Apple's unibody 17-inch MacBook Pro review

  • Price When Reviewed: 1695

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It’s late but it’s worth it. The new 17-inch MacBook Pro gives Apple’s largest laptop the same ‘unibody’ makeover as the 15-inch range: updating its aesthetics and screen, invigorating its creative power with a new processor and support for 8GB of RAM, and introducing a non-removable battery that the company says gives you up to eight hours of battery life.

The new design is much more appealing than the old MacBook Pro design. Due to a psychological trick caused by the tapered and curved edges, this latest model feels smaller and lighter, even though it isn’t. The new, 1,920-x-1,200 screen boasts a wider colour gamut than its predecessor’s, and it has a black bezel to help your work stand out – and to match the design of the company’s LED Cinema Display. Unlike that monitor -- or the 15-inch MacBook Pro for that matter -- the 17-inch model’s screen is available with in anti-glare version for no extra cost, which all creative pros will want.

We compared our review unit’s glossy screen against the best laptop screen on the market -- that on HP’s EliteBook 8730w -- using a DataColor Spyder3Elite calibrator and found the Mac’s screen to have a noticeably smaller gamut. The gloss screen is great for watching movies at home -- but for working under natural light, it’s irritating. The anti-glare screen may be better though.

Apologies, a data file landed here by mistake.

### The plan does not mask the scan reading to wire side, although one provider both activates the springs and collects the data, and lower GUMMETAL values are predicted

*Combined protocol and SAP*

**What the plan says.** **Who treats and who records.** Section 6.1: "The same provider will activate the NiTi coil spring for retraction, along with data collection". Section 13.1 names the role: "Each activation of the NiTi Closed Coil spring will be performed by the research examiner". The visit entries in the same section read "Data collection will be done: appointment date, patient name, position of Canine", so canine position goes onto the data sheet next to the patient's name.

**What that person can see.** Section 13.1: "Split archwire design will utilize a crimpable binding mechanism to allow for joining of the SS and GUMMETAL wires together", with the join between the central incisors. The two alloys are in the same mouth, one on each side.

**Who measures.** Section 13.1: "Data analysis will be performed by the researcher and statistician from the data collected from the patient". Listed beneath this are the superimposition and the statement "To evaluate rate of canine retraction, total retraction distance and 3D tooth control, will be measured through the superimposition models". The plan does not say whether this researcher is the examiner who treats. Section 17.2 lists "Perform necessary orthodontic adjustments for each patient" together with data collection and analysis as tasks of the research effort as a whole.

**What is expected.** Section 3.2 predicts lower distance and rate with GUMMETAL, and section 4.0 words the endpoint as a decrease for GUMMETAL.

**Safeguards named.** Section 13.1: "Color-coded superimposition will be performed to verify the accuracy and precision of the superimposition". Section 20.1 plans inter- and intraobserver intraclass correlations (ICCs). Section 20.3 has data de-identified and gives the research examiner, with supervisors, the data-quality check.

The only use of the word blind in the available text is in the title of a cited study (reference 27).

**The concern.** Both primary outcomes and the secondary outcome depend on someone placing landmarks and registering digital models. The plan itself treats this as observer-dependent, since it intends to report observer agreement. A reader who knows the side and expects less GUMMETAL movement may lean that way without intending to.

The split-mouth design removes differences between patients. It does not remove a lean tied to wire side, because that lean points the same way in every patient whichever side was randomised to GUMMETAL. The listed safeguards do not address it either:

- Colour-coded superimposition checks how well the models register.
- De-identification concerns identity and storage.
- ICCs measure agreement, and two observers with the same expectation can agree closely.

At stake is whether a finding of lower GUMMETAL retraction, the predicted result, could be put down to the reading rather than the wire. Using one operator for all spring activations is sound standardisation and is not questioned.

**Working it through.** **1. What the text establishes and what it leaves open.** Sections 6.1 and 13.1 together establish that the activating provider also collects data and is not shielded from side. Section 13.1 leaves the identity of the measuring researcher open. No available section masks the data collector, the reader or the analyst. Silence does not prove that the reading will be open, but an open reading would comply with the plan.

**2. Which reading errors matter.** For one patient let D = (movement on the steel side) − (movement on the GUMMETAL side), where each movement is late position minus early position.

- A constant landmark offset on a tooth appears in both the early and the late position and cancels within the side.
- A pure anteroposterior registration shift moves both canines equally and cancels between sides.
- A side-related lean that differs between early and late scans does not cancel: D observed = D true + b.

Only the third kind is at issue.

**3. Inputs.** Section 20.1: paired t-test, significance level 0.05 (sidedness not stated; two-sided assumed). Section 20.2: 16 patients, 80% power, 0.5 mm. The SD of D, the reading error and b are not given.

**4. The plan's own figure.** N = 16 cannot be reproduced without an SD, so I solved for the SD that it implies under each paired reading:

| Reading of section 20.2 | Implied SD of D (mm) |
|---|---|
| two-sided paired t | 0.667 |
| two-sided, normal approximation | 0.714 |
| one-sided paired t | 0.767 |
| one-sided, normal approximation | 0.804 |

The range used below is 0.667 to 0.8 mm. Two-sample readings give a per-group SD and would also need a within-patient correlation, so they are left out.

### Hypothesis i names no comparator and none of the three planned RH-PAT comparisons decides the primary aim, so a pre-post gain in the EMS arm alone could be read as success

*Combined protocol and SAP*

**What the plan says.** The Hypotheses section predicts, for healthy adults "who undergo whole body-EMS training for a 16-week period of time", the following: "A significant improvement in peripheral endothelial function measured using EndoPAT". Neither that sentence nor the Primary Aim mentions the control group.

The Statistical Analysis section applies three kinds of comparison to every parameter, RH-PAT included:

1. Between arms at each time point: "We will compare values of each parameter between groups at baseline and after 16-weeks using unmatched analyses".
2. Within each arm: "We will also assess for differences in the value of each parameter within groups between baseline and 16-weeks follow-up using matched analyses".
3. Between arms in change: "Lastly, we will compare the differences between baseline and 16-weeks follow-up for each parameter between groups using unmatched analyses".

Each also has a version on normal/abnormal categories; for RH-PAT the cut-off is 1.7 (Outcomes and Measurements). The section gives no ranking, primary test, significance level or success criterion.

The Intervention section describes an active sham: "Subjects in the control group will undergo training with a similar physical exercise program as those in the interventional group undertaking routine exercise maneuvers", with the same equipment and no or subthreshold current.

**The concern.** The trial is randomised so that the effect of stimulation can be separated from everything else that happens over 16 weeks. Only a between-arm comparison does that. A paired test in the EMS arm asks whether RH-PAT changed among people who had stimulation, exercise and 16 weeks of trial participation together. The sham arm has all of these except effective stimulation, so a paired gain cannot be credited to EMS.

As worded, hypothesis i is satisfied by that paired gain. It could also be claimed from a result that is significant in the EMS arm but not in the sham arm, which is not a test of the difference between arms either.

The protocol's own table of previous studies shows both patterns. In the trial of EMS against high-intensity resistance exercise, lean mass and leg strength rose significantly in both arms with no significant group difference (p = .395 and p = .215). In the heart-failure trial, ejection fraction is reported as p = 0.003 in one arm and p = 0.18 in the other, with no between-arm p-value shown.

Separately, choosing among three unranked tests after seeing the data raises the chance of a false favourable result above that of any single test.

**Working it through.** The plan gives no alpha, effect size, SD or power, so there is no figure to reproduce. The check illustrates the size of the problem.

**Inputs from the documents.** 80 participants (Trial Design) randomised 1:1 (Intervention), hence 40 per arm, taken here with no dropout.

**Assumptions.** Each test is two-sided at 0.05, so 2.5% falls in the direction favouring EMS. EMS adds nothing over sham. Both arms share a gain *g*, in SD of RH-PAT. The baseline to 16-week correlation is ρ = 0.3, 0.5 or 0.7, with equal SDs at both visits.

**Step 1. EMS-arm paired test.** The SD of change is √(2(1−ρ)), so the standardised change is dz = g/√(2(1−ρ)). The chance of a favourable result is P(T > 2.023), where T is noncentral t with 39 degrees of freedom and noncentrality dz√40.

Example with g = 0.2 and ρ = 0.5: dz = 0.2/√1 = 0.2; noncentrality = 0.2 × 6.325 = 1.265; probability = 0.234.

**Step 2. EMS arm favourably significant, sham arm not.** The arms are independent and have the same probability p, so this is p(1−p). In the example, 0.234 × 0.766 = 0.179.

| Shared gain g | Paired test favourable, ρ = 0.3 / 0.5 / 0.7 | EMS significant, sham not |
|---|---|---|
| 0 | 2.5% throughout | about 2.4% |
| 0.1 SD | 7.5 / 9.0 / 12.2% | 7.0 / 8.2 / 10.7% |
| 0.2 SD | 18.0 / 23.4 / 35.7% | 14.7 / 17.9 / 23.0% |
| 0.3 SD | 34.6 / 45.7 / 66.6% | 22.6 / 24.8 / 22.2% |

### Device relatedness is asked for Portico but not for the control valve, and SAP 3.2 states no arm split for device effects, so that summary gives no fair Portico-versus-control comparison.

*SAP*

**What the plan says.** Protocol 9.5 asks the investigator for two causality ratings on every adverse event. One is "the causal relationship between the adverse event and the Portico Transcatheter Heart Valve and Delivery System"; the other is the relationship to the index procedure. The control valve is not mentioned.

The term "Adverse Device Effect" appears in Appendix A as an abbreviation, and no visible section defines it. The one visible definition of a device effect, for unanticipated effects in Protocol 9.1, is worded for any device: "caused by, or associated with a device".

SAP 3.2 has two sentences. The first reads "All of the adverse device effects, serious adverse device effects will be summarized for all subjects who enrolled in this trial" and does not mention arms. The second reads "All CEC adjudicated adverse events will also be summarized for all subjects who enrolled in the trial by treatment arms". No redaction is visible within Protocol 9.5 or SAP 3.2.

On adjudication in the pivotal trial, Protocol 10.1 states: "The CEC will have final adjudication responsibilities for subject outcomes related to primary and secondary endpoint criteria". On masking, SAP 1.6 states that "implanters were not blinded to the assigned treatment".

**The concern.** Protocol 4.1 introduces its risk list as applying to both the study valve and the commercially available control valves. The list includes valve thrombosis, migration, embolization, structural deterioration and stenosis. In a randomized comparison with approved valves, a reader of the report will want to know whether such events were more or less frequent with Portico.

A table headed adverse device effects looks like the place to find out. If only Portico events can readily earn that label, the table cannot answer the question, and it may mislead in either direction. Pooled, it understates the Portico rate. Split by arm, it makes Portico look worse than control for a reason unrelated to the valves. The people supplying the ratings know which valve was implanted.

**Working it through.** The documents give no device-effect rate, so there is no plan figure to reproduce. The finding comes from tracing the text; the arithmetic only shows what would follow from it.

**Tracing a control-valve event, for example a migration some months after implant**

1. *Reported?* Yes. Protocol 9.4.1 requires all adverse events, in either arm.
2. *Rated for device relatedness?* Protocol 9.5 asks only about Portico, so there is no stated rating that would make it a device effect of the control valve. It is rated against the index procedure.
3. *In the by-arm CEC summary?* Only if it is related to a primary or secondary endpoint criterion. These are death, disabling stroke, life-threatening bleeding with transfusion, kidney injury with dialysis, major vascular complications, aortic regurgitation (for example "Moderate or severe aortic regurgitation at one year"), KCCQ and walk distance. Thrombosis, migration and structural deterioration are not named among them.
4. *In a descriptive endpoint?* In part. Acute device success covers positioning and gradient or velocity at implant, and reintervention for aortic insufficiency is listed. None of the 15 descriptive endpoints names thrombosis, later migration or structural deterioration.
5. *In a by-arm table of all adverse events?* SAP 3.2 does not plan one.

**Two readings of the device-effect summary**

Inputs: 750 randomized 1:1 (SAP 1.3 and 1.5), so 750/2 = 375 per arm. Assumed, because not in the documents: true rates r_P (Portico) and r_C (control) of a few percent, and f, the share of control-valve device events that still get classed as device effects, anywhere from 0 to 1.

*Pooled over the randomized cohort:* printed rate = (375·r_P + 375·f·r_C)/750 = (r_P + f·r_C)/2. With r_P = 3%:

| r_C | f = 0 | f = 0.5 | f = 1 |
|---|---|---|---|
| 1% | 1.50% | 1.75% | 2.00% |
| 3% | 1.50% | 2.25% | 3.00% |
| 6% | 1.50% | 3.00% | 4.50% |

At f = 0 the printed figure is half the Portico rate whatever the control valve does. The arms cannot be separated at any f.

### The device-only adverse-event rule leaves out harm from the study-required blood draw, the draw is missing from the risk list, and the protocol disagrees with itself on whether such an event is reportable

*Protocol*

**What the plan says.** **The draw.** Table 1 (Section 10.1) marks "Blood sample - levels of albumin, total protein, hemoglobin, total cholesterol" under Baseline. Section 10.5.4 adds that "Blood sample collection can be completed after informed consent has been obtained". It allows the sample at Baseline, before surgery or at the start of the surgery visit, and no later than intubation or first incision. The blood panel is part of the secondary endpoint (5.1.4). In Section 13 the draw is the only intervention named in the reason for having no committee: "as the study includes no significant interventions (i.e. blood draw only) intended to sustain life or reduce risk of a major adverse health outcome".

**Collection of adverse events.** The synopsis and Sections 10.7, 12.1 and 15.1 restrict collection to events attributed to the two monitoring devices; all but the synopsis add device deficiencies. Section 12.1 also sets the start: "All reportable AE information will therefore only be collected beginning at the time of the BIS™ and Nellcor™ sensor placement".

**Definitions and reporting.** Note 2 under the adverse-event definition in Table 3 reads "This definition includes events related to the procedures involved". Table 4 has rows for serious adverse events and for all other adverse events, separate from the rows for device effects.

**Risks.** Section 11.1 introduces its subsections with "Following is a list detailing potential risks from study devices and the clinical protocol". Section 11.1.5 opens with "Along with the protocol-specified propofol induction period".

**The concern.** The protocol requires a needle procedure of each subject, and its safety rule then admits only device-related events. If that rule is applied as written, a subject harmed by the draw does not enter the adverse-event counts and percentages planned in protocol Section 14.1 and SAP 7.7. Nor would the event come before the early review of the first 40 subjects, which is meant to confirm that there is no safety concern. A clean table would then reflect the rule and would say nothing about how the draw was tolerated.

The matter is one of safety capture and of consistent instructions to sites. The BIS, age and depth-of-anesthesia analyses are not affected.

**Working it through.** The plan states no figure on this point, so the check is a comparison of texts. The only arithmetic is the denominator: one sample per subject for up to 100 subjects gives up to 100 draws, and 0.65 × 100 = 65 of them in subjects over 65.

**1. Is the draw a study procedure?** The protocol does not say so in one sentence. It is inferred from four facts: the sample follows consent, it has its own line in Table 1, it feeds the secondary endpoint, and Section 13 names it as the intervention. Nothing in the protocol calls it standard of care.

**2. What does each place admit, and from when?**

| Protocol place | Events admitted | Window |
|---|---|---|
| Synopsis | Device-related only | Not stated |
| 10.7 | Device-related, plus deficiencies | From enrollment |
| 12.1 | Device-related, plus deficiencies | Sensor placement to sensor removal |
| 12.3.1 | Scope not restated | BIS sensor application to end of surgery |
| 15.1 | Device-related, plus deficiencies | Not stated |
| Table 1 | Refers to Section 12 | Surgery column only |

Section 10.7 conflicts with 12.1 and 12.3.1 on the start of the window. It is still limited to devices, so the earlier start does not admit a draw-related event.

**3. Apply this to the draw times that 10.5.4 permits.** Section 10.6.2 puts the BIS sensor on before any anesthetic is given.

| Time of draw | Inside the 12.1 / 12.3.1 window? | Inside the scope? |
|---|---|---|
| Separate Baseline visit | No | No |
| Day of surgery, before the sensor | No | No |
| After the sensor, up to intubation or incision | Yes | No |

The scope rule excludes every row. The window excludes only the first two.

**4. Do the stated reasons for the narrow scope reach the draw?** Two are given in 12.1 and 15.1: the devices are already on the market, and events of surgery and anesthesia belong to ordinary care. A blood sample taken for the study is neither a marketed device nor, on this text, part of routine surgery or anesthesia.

Like it’s 15-inch cousins, the new 17-inch MacBook Pro ditches its forerunner’s DVI output for a Mini DisplayPort – which would be great for connecting the LED Cinema Display if. Now that all of its pro-level models have these ports – including the new ‘Nehalem’ Mac Pros -- perhaps Apple will refresh its higher-end monitor line to use it, making the Mini DisplayPort more than just an irritation when you have to buy a £20 cable to connect a traditional DVI monitor.

Our model had an Intel Core 2 P9600 processor running at 2.66GHz, though you can upgrade this to a 2.93GHz P9800 for £180. It also featured 4GB RAM, which is upgradeable to 8GB for a recession-busting £695. The 8730w we looked at back in our December 2008 issue included the more power-hungry 2.8GHz T9600 chip, but the same 4GB of RAM. It currently costs £2,152 plus VAT, so the MacBook Pro is a lot less expensive. Using our new Adobe Creative Suite 4-based tests, the MacBook Pro had the edge in Photoshop, while the EliteBook was a winner in After Effects.

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